#47025
    Profile photo of
    Anonymous
    Survivalist

    Collapse, crash, pre-crash crumbling? Whatever we call it, at least no one here has any illusions (or delusions) that “all is well” in the world. I wish I could upload today’s weekly update for one of the monthly Casey Research publications I still subscribe to, but I believe strongly in copyright, so I will not. However, I suspect that the subject line of the email could easily fit in the “fair use” category, so here it is:
    “Time to Short the Dollar”

    The author goes on to say that while no one can be certain (and I think implied in that is “because of all the manipulation”), the remaining folks from the old Casey Research team (before Porter Stansberry took it over and ruined it, as far as I’m concerned) believe that gold and silver have also bottomed out and this is the year for the major upturn.

    Here’s at least one recent public article from their web site that gives some specific clues as to why they think it’s about to shift significantly:

    http://www.caseyresearch.com/articles/why-now-is-the-best-time-to-buy-gold-in-a-while

    The newsletter editor whose update I receive, stays in close contact with Doug Casey (still a significant but <50% shareholder in his old business). In the weekly update the editor said the following. So I can hardly wait for the full monthly newsletter that will be coming out shortly.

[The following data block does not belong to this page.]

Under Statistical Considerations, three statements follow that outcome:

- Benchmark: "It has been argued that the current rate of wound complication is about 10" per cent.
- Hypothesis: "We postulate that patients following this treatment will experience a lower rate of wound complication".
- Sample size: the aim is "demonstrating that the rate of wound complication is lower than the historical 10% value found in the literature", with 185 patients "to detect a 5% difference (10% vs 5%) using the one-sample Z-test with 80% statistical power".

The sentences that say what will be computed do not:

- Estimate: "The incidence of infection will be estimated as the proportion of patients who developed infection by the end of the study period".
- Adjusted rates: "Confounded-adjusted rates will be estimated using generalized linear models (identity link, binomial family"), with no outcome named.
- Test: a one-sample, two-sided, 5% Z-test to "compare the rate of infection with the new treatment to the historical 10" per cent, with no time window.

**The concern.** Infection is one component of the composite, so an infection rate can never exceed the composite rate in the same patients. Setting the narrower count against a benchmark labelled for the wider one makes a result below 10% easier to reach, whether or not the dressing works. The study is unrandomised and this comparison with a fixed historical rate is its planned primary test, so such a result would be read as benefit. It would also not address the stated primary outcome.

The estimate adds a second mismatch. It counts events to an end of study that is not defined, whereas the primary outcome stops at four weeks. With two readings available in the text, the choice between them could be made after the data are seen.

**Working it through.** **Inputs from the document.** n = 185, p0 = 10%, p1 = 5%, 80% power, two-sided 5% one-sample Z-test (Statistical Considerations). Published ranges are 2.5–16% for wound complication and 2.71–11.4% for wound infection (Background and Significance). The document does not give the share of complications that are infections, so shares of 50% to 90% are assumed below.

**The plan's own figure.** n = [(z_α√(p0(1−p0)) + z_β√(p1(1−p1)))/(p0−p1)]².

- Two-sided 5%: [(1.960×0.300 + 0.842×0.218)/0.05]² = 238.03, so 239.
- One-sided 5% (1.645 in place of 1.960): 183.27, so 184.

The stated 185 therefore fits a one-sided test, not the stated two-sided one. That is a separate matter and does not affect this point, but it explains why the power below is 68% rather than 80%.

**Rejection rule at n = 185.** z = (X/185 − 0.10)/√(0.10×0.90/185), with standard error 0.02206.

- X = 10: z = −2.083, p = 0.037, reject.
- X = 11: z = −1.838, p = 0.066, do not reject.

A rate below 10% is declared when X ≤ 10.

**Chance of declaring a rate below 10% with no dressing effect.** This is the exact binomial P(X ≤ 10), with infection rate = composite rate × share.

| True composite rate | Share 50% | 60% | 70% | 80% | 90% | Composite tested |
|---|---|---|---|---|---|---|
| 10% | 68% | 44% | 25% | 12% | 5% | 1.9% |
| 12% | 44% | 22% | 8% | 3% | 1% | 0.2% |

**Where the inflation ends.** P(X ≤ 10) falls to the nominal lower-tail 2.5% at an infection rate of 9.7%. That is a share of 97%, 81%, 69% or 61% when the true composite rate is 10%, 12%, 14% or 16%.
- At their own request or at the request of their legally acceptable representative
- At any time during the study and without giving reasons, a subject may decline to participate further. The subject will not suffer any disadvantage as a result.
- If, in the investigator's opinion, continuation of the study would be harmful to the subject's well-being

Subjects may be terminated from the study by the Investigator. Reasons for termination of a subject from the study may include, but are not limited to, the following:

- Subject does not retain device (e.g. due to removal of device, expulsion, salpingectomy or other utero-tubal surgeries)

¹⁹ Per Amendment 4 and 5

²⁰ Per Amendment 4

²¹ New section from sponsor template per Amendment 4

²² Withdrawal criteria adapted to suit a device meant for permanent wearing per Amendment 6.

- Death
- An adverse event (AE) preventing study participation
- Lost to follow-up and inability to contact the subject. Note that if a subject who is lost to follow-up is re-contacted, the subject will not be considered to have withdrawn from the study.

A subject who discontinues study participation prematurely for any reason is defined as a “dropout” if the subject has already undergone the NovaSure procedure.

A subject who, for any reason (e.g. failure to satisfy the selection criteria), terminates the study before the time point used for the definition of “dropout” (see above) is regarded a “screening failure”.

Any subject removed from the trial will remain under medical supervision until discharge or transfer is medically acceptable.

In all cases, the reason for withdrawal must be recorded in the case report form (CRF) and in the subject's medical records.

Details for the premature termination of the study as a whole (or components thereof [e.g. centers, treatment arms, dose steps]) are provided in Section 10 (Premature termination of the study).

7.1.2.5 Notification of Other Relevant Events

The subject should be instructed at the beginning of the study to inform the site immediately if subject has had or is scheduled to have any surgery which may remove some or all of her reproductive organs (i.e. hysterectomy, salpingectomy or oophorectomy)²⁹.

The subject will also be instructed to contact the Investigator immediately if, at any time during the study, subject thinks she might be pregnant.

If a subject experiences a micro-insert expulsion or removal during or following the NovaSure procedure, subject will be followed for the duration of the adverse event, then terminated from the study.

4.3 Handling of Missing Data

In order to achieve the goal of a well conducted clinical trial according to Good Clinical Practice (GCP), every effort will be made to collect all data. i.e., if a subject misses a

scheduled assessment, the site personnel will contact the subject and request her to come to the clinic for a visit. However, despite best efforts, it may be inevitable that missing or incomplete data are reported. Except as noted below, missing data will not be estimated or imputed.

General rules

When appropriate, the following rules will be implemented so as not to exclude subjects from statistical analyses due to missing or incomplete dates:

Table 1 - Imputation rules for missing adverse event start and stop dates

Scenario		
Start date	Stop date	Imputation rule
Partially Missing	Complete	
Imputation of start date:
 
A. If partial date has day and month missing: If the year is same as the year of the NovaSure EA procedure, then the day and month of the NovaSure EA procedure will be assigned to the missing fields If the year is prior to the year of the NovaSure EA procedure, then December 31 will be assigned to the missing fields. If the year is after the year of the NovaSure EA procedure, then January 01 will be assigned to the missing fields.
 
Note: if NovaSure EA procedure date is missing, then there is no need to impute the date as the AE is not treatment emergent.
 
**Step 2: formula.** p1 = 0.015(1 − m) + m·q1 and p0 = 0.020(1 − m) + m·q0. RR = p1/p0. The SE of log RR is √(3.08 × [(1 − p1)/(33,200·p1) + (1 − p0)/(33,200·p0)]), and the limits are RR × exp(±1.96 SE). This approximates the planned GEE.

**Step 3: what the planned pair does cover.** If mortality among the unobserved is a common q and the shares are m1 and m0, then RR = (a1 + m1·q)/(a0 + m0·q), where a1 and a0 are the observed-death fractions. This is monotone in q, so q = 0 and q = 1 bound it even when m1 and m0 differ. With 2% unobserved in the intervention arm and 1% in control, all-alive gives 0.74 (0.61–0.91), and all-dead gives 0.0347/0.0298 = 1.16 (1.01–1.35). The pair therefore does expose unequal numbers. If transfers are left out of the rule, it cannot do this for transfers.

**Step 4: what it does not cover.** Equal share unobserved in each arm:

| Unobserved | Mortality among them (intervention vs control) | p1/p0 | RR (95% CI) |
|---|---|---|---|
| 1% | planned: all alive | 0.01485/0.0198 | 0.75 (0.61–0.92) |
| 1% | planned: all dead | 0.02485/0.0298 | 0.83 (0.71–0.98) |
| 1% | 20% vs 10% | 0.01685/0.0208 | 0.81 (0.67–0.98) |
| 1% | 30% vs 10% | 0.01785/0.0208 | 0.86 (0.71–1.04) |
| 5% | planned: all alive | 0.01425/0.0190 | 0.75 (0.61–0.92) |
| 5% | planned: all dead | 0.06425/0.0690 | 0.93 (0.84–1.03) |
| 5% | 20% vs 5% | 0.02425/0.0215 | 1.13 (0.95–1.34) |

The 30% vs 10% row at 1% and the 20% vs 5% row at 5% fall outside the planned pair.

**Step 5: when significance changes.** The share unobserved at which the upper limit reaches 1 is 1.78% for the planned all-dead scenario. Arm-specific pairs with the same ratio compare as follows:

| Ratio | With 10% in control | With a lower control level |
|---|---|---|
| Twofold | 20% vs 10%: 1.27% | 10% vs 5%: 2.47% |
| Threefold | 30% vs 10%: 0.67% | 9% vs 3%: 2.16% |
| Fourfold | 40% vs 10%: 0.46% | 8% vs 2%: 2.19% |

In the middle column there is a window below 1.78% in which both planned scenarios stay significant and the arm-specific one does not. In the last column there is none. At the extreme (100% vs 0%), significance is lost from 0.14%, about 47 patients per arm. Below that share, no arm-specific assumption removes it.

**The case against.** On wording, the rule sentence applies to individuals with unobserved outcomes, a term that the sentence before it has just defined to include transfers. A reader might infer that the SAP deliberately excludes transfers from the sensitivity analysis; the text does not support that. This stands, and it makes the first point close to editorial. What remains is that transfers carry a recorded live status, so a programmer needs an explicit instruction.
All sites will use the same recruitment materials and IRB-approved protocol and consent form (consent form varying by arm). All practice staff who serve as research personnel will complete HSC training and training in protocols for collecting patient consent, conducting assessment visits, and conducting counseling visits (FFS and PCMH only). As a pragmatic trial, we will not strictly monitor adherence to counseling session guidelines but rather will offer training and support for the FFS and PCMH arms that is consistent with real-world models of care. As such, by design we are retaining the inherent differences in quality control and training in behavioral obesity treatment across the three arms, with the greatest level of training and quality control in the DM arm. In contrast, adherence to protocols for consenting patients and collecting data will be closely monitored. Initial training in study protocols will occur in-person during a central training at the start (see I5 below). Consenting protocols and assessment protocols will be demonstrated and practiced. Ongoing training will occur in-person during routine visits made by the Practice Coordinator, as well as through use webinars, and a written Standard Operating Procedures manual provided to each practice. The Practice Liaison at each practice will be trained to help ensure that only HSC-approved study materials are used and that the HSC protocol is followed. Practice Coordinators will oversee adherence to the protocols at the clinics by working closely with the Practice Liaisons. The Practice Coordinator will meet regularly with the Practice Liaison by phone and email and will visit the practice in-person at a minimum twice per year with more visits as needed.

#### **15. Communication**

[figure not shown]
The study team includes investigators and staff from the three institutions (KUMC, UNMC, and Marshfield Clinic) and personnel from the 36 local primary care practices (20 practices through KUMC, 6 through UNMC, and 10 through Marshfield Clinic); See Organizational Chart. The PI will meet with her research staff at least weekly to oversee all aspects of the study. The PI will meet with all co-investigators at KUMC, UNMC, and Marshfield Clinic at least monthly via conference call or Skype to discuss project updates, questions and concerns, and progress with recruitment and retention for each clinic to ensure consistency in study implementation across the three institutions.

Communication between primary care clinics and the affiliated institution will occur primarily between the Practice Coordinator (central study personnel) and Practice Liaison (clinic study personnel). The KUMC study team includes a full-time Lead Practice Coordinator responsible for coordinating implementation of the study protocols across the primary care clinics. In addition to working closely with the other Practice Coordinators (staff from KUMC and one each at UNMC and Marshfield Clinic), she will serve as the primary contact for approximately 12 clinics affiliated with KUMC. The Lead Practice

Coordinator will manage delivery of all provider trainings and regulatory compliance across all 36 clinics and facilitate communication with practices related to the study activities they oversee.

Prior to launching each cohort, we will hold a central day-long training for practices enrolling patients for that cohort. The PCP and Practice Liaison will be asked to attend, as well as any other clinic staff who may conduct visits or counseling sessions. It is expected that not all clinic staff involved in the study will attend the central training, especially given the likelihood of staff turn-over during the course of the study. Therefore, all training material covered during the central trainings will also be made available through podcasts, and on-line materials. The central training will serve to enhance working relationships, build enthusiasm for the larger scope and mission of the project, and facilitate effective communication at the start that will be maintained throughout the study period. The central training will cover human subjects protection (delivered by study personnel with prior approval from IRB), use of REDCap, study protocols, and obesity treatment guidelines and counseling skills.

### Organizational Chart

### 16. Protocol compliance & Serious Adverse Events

I encourage all those who have hesitated to fill in their positions in our precious metals stocks to do so in the nearest term.

    I noted the word “nearest” in that quote. These are guys that watch the Fed closely, knowing that “words mean things.” He didn’t say “near term,” he didn’t say “this year” which is when they expect a major move in gold, he said “nearest term.”

    While I’ve been very disappointed in the recommendations of Casey Research since even before Porter Stansberry and his merry band of used car salesmen arrived on scene, I also note that some other rather credible people have gotten it wrong as well (John Williams who publishes shadowstats.com, for example). This downturn in gold and precious metals stocks is nerve wracking, and very, very long. Still, at this point I’m very comfortable holding on to the position that it’s only a matter of when, not if, that some significant economic events will happen, thereby triggering major societal changes (and potentially international military changes). Whatever we call it, I believe we’re well into the middle if not late stages of it.